Currently, however, in Baton Rouge, Louisiana, he’s working on a water project where the grotto and the slide are rebar-engineered, and the mass of the fountain is foam. For the parts of the structure that need to structurally sound, he’s including rebar reinforcement.
Russell’s not the only one who’s doing a mix of both methods. DreamKrete’s Wilkerson estimates about 85% of the residential projects he supplies are done with foam, as well as some of the small commercial projects.
Gera estimates his split at 75%-25%, although he says part of the problem with foam is its availability.
“We’re doing mostly foam because it fits better for the fireplaces and seat walls,” he says. “I see rebar and steel more geared toward water features and things like that.”
The substrate the artisans put their work on isn’t always the same, but there’s a great deal of agreement that using premixed products is better than creating from scratch — although there’s a certain amount of tinkering with the products anyway.
Rock Sculptor’s Ness, for instance, uses a vertical carving admix called Car-VZ, which he co-developed with Trinic LLC, that’s aimed at solving common problems that plague vertical carved concrete. It’s one of several such admixes on the market.
“You source your portland cement and your sand,” he says. “Car-VZ takes the sand and cement and transforms it into a mortar that can be sculpted and has water-repelling properties, as well as anti-shrinking agents. One of the nice things about this admix is being able to adjust the sand quantity and type.”
Ness adds that it’s not a one-size-fits-all when it comes to mixes, and that textural finishes from sandstone to decayed wood require slightly different formulations that greatly impact the final look.
Beyond Vertical Concrete’s Russell agrees there are several good mixes developed for the vertical market, often with good, long setting times that carve well, although some work better for certain applications than others. “They all have their place in the market,” he says.
When it comes to coloring — and sealing — their projects, these vertical concrete artists take a variety of approaches, often based on years of experience.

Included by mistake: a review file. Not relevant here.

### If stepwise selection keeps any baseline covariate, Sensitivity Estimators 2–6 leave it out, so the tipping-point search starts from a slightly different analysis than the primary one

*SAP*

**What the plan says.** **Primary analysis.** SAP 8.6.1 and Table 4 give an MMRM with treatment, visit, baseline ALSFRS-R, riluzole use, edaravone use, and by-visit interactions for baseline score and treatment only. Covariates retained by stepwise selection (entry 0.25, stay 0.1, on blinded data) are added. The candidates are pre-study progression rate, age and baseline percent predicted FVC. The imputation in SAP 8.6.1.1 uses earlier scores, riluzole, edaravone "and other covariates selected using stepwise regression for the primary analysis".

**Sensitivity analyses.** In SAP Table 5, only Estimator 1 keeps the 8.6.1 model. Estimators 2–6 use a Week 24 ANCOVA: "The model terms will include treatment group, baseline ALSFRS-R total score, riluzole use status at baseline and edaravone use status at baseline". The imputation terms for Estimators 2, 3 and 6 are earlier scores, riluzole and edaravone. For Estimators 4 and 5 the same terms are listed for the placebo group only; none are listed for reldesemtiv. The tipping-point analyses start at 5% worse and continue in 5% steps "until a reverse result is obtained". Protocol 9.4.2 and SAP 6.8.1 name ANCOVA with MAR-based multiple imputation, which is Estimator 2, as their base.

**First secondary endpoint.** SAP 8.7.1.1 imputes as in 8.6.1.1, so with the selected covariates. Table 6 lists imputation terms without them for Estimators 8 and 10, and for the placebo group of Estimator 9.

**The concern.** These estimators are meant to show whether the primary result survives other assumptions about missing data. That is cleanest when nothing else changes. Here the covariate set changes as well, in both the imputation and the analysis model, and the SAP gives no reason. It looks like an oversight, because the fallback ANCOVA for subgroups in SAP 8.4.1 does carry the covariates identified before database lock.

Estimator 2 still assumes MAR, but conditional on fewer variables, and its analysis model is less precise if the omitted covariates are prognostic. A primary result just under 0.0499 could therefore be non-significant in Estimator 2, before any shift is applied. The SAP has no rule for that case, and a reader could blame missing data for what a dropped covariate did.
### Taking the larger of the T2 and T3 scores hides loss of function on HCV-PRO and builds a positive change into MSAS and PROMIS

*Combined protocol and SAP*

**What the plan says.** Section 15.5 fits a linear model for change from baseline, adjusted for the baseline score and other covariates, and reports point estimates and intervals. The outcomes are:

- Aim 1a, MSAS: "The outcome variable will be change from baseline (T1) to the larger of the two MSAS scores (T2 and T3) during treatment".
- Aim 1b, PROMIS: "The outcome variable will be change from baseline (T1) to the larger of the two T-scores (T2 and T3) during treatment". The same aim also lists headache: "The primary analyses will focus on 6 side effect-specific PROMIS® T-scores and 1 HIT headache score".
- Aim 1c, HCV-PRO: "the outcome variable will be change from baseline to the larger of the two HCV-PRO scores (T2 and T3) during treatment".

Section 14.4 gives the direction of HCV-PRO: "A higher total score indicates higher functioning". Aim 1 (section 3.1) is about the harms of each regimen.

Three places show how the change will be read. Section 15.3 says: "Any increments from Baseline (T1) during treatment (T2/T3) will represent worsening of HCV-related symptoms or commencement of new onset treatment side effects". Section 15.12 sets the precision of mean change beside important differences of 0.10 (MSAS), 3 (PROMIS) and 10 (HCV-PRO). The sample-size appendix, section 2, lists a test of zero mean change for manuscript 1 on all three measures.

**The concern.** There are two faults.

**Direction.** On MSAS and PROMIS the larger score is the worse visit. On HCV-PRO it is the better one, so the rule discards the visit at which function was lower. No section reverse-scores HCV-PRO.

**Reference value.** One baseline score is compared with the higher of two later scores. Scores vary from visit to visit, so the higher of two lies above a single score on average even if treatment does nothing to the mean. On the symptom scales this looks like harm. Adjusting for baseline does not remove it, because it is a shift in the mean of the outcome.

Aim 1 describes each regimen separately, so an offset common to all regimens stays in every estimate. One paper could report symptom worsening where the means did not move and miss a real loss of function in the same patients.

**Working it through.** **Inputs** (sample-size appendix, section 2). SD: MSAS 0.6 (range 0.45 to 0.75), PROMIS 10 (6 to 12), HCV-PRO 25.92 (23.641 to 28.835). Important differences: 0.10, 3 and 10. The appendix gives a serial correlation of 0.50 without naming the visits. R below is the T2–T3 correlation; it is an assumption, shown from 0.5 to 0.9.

Vertical Artisans’ Giffin, for instances, says he’s going back to his concrete roots when working with color hardeners and color releases to create color outdoors.
“The industry at-large seems to be dealing with fading issues, leeching issues and a general weakening of color with time,” he says. “The first rock I ever did sits in my front yard. I did it with color hardeners more than 20 years ago, and it still has its colors.”
The only other option he sees for long-term color durability is acid stains. However, that isn’t everyone’s goal or preference.
Gera Concrete’s Gera says he prefers water-based stains, which he applies with spray bottles, an airbrush or a high-volume, low-pressure spray gun. The reason: “It’s very easy for me to achieve realistic-looking colors with them, and they’re transparent.”
Rock Sculptor’s Ness prefers using integral color on anything that will be submerged in water, and a mix of acrylic colorant, glazes and transparent washes if it’s not.
“Each one is site-specific,” Ness says.
Whatever system is used — anything from exterior latex paints to water-based stains — the real secret to success is being patient, says Russell of Beyond Vertical Concrete.
“It’s the end of the job and people want to rush through it and get paid, but you have to let each paint layer dry completely before you glaze and overlay,” he says. “It may look good when it’s first applied, but the next day it’s mottled into a monotone color without highlights.”
Russell further advises keeping the color palette simple. And, while he seals anything near water, he says he leaves much of his work unsealed.
“Typically, the pigment saturates so deep into the concrete that mechanical bonding has never been an issue,” he says. “I’ve been back to visit a few jobs after six or seven years, and I think they look better than the day I left because of nature putting down its patina.”
Regardless of the job, Rock Sculptor’s Ness says the best advice he can offer is to plan.
“Have the sequence of events mapped out in your brain before the mud goes up,” he says. “And, to make it as realistic looking as possible, do little sketch studies.” These can just be crude outlines that show the elements of form, color and texture to help achieve the hyper-realistic look people are seeking. Ness feels so strongly about this that he’s revising his approach in his training classes to stress planning.
DreamKrete’s Wilkerson, who used to work as a contractor before becoming a distributor, says the bottom line is people need to work with the mud and let their imaginations flow.
“Spend money on quality training courses,” he urges. “There are a lot of good trainers out there, and if you pick up one thing they do differently from the next guy, it can take your business to the next level.”